Diving In With Rich Holladay
Story by Liesel Schdmit | Photography Courtesy of Rich Holladay + Waterdogs Scuba
There’s something captivating about the world that exists below the surface of the water, that thrives in the quiet and darkness where the sun doesn’t reach and civilization has no foothold. In that vast expanse of nature ruled by so many creatures that are still a mystery, it is the humans who venture there that are the strange ones; and it is that very sense of strangeness that seems to draw us in to explore the wonders of the deep and all that call it home.
For SCUBA enthusiasts, the exploration of that world is what gets their blood pumping, what excites them and inspires them to venture deeper and deeper. But while some just do it as a hobby, for others, it becomes a true passion.
“There are so many wonders under the surface of the water, and the sensations you feel are so different than being tied down by gravity that it’s hard not to love it once you’ve tried it,” says Rich Holladay, who co-owns Waterdogs SCUBA & Safety LLC, where he and his business partner, Cecil Stout, offer SCUBA training and certification as well as safety courses in CPR. In addition to his work at Waterdogs, Holladay also teaches Underwater SCUBA Diving and Introduction to Rock Climbing classes as an adjunct professor at APSU.
A disabled retired Army veteran, Holladay got his first taste of SCUBA diving in 1997 while he was stationed at Fort Benning, Georgia, and his military career gave him the opportunity to dive in many different places all over the world. During that time, he also worked with various dive centers both as a client and as staff, furthering his knowledge of the activity and ultimately providing a means for getting a new career off the ground after he separated from active duty.
Not that it’s all work for Holladay, now that he’s running a business. Quite the contrary, as he still finds that sense of wonder, that sense of tranquility and endless possibility in every trip he takes into the deep. Most importantly, he sees the value—socially, physically, and emotionally—of those diving excursions.
“While SCUBA diving can be very exciting, what attracts me is the calm quiet of being underwater. There’s nothing quite like it for promoting wellness, in my opinion; and it’s been incredibly helpful to me mentally, because like so many other veterans, sometimes my mind races,” admits 50 year-old Holladay, who joined the military just before Operation Desert Storm and retired in 2012 as the Command Sergeant Major of 1-187 Infantry, 3rd Brigade of the 101st Airborne at Fort Campbell. A career Infantryman, he also had combat tours in Afghanistan and Iraq, so leaving the stresses that came with active duty and the psychological struggles so often suffered from combat to float above the surface of the water was a sense of solace then—just as it is now.
“When you’re underwater, there’s a singleness of effort and a focus that’s hard to find anywhere else.” And Holladay is not alone in the restoration he finds through SCUBA, as is evidenced by the way that the activity seems to draw a community of people that all find commonality in the water, regardless of their age, profession, social background, or level of physical fitness. All that’s needed is the desire to dive. “I see many folks find a comfortable and familiar place to enjoy this incredible activity with friends of similar experiences and background, but there’s also a unique opportunity that comes with the activity that brings together divers whose backgrounds and lives are extremely diverse, creating new friendships and relationships that last a long time.”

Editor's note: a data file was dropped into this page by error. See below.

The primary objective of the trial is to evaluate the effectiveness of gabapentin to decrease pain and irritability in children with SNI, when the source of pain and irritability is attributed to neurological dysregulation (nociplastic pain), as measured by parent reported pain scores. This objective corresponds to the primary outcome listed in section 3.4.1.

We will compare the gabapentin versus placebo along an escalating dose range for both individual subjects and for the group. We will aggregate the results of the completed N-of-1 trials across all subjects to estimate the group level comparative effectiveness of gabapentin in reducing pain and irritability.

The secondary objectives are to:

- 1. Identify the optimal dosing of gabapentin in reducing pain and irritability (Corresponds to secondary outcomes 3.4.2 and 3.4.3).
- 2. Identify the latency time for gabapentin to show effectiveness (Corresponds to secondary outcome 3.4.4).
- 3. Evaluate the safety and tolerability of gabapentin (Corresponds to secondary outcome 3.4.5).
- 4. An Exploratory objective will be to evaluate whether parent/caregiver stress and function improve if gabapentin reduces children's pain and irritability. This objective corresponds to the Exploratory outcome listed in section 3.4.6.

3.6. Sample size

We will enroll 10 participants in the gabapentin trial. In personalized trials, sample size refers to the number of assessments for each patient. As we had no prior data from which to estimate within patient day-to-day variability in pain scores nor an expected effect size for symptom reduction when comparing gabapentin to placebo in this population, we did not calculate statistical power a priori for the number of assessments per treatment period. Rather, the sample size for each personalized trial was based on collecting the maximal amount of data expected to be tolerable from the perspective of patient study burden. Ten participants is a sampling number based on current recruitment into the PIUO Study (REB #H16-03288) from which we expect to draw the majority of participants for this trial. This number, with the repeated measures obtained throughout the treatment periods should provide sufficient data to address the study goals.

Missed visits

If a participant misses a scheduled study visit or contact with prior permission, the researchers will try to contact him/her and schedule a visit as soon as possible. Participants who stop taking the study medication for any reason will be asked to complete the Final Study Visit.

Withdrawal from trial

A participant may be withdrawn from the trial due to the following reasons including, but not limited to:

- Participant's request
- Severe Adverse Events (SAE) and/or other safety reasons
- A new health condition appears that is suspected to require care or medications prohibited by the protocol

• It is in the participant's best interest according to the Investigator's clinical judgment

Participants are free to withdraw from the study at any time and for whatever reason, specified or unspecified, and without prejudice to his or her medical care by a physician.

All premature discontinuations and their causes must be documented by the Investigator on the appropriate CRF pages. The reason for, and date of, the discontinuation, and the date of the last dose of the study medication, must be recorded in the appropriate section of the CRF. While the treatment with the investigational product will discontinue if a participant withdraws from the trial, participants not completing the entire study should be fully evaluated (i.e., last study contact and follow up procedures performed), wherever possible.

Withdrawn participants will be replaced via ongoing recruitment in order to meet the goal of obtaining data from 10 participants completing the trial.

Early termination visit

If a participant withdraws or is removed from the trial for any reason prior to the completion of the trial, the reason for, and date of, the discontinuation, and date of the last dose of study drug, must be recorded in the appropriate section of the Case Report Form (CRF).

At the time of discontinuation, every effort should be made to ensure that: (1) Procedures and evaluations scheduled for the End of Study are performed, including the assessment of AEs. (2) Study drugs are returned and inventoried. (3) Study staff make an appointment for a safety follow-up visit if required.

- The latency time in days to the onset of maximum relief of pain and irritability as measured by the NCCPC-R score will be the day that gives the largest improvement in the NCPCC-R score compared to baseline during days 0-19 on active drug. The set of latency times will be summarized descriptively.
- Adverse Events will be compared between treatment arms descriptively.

Clearly, the social payoff of zipping up a wetsuit and strapping on a tank is high, but so is the physical payoff. “Physically, it’s a great calorie burner, and the activity helps everyone get stronger,” Holladay says.
As someone deeply immersed in military culture, SCUBA isn’t Holladay’s only passion; and in opening Waterdogs, he and Cecil—also a disabled retired veteran—combined their love of the aquatic world with their desire to create a welcoming place for both active duty and retired military personnel. In addition to having a largely military-based staff, Waterdogs has been a means of satisfying their desire to “start a dive family that has grown into a tribe;” and they’ve gone deep into their mission of giving back through the work that they do with various veterans’ organizations and Wounded Warrior populations both locally and all across the world.
With each dive he takes, Holladay is learning more—about himself, about his planet, about the ways that life is a mysterious thing that is never-ending in its possibilities to bring amazement. And as he works with those who want to enter into the world that he so loves, he is giving them a gift of wonder that inspires them to go deep.